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For our Summer Reading Club end party this year we wanted to include physical literacy elements that got the kids moving and shaking as well as reading and listening. So in addition to our usual storytime/pizza party with cake (and healthy veggies!), we also created an outdoor fun zone of giant board games in the parking lot (blocked off to cars of course by orange pylons).
This summer the Skokie Public Library offered a drop-in program entitled Meet at the Lodge every weekday for youth entering grades 3 through 5. Meet at the Lodge was timed to be in conjunction with the free summer lunch program we offer through the federally funded summer lunch program; our goal was to offer a convenient and free opportunity for kids to have a mini-camp experience from 12 to 2:30 p.m. every day (lunch lasted 60 minutes, Meet at the Lodge lasted 90).
For librarians working at colleges and universities, the end of the summer signals the inevitable approach of a wave of new faces. No, not students. It's time to meet the new faculty hires!
At Loyola Marymount University, every August has brought as many as 40 to 60 new full-time faculty from across the campus's six academic colleges. Orientation for new faculty occurs during the weeks leading up to the start of the fall semester. For the past few years, this three-day event has included a tour and reception hosted by the William H. Hannon Library.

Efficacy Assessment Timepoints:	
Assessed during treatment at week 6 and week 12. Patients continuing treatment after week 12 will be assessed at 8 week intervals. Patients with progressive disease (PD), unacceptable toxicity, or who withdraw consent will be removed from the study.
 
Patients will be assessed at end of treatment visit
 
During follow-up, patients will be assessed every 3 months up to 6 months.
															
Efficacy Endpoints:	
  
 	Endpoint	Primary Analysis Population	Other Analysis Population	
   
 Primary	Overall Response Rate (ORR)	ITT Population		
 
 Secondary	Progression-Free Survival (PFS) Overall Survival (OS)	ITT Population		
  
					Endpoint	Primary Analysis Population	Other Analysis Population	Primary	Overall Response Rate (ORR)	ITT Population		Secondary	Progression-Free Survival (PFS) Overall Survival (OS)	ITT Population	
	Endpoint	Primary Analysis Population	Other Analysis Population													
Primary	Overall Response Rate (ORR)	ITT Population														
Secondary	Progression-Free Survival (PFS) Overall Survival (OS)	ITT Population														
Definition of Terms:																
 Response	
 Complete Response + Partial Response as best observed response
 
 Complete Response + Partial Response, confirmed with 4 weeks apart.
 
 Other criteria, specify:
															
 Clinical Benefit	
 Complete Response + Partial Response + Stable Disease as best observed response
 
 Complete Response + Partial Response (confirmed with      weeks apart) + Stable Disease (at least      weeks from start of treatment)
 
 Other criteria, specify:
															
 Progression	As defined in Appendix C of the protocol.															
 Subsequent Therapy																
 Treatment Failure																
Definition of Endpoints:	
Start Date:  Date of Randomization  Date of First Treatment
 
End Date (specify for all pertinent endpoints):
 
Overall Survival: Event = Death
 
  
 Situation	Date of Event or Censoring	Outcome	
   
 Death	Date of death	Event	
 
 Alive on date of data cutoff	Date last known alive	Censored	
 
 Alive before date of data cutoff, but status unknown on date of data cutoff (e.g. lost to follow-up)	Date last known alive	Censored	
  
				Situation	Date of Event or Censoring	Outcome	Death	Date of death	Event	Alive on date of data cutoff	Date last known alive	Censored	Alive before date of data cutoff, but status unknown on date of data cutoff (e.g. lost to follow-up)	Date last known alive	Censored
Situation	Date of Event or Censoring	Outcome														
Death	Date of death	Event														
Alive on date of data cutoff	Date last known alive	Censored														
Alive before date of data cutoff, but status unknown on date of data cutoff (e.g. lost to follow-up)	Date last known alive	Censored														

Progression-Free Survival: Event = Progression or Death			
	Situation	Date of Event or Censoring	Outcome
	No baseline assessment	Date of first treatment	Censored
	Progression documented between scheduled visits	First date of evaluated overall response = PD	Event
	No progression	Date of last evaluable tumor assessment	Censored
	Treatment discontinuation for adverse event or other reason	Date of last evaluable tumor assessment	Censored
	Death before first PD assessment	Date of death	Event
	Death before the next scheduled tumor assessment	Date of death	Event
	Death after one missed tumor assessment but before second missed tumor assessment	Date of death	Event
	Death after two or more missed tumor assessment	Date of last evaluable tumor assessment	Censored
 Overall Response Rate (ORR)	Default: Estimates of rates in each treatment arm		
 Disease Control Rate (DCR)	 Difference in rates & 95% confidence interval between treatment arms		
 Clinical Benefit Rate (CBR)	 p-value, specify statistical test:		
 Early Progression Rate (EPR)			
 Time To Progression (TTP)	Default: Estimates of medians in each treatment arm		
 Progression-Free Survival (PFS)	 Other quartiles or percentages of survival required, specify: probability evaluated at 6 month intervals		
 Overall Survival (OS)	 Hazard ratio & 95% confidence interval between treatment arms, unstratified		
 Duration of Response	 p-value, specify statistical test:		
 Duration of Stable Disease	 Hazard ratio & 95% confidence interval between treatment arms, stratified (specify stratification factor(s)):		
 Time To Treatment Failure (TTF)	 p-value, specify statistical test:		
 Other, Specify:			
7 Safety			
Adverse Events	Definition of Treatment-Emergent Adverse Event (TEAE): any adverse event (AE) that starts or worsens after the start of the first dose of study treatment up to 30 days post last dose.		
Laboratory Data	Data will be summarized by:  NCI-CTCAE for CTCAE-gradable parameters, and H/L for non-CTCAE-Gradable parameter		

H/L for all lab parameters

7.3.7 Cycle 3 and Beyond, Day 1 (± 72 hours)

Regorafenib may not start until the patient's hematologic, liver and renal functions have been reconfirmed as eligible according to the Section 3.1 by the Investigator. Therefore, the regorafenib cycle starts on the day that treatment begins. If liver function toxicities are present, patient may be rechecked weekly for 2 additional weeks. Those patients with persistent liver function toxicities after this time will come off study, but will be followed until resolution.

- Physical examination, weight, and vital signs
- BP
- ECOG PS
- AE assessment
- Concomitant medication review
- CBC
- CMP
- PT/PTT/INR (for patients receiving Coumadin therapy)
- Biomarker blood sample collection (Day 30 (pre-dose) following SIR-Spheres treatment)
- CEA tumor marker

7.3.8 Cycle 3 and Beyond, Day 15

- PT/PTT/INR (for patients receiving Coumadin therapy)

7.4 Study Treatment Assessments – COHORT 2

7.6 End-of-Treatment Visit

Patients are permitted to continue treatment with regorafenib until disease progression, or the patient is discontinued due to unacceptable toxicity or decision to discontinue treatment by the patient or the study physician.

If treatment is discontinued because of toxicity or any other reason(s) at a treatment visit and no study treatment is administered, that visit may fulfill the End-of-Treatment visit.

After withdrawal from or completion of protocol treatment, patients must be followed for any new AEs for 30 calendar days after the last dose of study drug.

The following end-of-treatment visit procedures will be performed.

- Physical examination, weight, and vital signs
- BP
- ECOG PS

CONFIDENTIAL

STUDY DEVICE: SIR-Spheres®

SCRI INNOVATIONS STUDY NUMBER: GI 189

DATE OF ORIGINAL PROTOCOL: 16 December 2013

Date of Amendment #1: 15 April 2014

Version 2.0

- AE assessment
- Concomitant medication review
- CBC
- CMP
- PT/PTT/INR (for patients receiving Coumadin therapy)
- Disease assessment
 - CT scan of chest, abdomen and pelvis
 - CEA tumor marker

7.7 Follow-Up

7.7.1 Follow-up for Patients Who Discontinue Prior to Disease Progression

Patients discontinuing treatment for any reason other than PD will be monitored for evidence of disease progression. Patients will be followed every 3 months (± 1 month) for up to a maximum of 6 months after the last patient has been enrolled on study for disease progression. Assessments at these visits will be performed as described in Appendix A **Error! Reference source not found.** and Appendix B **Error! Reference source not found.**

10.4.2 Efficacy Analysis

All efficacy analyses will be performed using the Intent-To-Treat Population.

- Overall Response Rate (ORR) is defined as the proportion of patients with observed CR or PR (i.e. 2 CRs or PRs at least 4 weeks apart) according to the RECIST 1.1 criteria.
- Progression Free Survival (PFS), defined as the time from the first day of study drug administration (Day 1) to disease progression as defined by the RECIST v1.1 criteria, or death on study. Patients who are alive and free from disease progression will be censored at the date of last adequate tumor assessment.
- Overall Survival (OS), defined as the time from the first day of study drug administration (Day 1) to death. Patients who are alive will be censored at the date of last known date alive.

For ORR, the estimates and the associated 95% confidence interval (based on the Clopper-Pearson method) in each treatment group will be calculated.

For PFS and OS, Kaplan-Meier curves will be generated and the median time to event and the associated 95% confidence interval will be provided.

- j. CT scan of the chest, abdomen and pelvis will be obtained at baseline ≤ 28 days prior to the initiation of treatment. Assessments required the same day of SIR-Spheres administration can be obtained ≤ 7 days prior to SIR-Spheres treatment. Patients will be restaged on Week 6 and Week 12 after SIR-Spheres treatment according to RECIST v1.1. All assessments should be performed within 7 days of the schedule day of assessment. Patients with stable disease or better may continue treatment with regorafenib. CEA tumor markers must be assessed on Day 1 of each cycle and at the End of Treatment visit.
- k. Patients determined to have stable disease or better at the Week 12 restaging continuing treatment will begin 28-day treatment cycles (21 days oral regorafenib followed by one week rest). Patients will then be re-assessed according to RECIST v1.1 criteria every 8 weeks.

Q: What do you get when you take a toothbrush head, a pager motor, a drinking straw, a rubber band and a AAA battery, and stick them all together? A: A brushbot, just about the coolest premise for a kids’ program ever!
Well, maybe that’s a little over the top, but I thought they were pretty cool when I found them while searching for STEM and makerspace program projects earlier this year. Then my daughter brought a couple home from 4-H camp, and I was on board.
On a rare sunny but cool June day in Dayton, Ohio, the University of Dayton Libraries staff competed (and excelled in!) the inaugural Library Olympics. Developed by the professional development team, led by Erik Ziedses des Plantes, the day featured journal Jenga, journal toss, cart racing, book balancing, speed sorting and a scavenger hunt that played out on Twitter.
In today's information landscape, there is no avoiding Wikipedia. Not only is it the largest encyclopedia, but it’s one of the 10 most visited websites in the world. As early as 2011, more than half of the U.S. population was already using Wikipedia for research, according to a Pew Research Center project. A major part of Wikipedia's success is that anyone can contribute to its content.